Out the other side, we made a dash for the ferry (ok, not really much of a dash, more a slightly brisk walk), enjoying the sun on our heads and faces. It was supposed to have rained the entire time we were there, but we got truly lucky.
The ferry ride to the Asian side of Istanbul was too quick – a mere 15 minutes later we disembarked and walked over to the local market in Karaköy.
Ferry ride to Asian side of Istanbul
Here Olga explained, was the real deal. Not at all a tourist market, it becomes obvious walking around that while the vendors are interested in you, they are not hawkers like in the spice bazaar. Sure, they like it when you buy something, but they are not reaching out to grab you into their store or stand.
We passed by the fish vendors first, selling a huge variety of fish, large sea bass and tiny sardines, turbot proudly displayed on the walls, some bright pink in hue and others paler. To demonstrate the freshness of the catch, the gills of many of the fish are turned inside out. The bright red color means there is still oxygen enriching the blood – still fresh. Grouped together, it often looked like the fish were covered in roses.
Fish gills show freshness
We stopped after that for some refreshment – a bite (or more!) of a Turkish pizza – lahmacun – which I eat all the time in Munich. But this one had an incredibly thin crust. They came fresh and steaming hot out of the wood-burning oven – a cheese version and a meat version. A perfect lunch. The next day I had another perfect Turkish lunch and another classic – manti – the little Turkish ravioli, which is traditionally served with a cold yogurt sauce. Olga told us the Turks eat manti as a comfort food. It would be something your mother would make for you when you come home from school.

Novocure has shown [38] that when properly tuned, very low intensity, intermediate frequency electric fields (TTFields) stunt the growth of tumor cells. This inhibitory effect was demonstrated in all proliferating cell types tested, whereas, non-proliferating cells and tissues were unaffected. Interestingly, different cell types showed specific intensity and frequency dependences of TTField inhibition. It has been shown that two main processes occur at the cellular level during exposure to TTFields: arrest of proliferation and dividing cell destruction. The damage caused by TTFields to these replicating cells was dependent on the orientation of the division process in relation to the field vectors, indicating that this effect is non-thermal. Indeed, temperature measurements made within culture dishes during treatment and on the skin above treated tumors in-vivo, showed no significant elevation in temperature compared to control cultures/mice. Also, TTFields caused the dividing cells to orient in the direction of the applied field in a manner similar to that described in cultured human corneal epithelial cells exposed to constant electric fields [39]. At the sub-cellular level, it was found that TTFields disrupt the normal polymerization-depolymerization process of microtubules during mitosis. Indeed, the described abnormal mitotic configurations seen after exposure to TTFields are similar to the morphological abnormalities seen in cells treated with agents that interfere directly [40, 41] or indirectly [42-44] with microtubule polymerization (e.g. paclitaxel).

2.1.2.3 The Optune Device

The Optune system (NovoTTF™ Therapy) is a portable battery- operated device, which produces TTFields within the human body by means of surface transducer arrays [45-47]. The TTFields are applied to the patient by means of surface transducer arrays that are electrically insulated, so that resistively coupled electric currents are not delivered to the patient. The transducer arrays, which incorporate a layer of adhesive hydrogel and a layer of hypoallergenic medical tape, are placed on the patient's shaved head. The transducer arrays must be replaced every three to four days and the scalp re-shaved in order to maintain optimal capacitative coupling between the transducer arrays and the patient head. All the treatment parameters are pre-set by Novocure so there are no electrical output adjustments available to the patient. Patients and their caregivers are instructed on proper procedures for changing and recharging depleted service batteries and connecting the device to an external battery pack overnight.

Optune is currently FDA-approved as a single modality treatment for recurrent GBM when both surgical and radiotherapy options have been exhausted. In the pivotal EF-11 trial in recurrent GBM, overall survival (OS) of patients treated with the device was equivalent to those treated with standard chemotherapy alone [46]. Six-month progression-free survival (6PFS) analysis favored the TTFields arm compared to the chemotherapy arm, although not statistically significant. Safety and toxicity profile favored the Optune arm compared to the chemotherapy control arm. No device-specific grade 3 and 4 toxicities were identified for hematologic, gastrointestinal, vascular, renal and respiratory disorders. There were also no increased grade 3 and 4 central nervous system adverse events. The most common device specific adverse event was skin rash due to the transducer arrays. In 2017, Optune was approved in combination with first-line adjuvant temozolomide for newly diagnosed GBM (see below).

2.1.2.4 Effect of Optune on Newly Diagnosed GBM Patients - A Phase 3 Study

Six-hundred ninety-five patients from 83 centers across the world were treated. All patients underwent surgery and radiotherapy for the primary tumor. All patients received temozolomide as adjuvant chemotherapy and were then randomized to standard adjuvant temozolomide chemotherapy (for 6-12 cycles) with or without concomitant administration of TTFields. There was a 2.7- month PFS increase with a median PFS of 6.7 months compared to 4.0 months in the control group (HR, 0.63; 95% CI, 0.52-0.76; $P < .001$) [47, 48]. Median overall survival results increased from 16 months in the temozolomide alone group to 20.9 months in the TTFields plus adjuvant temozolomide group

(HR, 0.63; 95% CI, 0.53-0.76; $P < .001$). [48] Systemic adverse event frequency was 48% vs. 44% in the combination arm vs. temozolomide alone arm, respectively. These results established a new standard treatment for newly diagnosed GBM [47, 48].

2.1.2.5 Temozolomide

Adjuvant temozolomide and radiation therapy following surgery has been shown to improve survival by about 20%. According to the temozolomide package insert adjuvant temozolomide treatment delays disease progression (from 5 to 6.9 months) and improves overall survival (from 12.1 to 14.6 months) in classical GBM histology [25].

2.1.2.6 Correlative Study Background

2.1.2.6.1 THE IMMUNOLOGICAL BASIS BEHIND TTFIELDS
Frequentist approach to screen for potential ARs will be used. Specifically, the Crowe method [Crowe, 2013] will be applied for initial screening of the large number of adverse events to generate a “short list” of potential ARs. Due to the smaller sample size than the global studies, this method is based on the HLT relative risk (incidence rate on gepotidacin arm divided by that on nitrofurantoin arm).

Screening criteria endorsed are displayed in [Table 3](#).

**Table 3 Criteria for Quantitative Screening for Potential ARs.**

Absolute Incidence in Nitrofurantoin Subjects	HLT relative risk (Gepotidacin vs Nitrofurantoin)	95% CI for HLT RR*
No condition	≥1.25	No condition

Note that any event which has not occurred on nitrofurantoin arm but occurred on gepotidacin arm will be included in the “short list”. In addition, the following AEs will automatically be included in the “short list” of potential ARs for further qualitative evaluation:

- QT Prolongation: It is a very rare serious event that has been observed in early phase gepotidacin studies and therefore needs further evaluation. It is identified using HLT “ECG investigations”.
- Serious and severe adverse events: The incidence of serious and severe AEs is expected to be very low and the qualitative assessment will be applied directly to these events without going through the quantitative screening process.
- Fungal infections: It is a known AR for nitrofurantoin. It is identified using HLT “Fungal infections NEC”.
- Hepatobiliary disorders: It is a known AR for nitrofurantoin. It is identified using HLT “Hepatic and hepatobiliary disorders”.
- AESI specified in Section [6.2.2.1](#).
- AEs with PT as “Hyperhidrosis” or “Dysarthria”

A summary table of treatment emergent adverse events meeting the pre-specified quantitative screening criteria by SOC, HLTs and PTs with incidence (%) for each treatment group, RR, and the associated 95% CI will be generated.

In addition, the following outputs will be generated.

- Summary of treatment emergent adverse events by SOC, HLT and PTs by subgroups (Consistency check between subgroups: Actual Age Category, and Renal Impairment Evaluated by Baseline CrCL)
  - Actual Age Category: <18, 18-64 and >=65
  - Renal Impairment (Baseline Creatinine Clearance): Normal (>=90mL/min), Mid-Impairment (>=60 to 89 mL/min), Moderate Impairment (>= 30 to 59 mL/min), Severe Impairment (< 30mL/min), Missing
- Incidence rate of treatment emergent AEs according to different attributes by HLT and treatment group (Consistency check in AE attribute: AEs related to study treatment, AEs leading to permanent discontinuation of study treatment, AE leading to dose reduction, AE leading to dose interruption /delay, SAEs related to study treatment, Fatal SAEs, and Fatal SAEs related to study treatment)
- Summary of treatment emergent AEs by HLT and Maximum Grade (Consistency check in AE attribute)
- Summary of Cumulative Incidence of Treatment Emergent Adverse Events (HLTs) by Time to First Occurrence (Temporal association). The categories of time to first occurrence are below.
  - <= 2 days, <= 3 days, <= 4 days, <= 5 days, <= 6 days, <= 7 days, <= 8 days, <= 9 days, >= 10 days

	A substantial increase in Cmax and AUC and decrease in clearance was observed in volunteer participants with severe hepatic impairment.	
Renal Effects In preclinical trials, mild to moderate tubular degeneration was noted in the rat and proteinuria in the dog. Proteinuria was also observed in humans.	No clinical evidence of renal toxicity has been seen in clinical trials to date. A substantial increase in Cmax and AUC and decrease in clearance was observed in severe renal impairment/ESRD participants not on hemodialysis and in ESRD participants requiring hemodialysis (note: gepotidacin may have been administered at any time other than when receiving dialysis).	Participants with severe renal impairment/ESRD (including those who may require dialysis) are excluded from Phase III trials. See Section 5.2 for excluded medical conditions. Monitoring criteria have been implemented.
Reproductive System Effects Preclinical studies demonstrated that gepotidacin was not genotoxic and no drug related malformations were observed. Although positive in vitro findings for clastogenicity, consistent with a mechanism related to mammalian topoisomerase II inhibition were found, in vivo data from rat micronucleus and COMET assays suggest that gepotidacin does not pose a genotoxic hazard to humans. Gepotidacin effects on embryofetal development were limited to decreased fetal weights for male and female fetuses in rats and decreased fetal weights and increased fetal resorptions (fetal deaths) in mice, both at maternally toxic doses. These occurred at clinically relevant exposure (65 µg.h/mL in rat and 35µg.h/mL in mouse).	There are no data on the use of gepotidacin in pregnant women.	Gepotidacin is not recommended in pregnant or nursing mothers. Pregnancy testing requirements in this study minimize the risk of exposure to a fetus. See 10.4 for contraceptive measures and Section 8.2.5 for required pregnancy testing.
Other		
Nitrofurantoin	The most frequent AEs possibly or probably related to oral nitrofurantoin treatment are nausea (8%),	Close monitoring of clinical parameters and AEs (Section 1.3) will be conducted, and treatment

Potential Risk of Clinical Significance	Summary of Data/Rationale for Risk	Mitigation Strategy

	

Turkish ravioli – “Manti”
As the tour approached the end, we naturally had to finish with some Baklava and Turkish coffee. Olga offered us a lesson in eating Baklava properly with a fork, something I still need to master. The coffee was delicious, mild, smooth and a little smoky. Served traditionally with a little glass of water and a small piece of Turkish delight. You need to tell the waiter in advance how much sugar you like in your coffee because the cooking process already incorporates the sugar, you don’t add sugar after you receive your coffee to drink. This was actually a photo of coffee from the following day, but almost all the presentations of coffee were similarly elaborate and sparkling.
Our tour came to an end and we got on the boat to go back to the European side of Istanbul. A couple of musicians came and sat down right next to us to perform and they were really wonderful. A sweet ending to a lovely tour.
Musicians on boat back to European side of Istanbul
But today, in addition to lovely memories of our tour, I have a very cute cat to keep me company.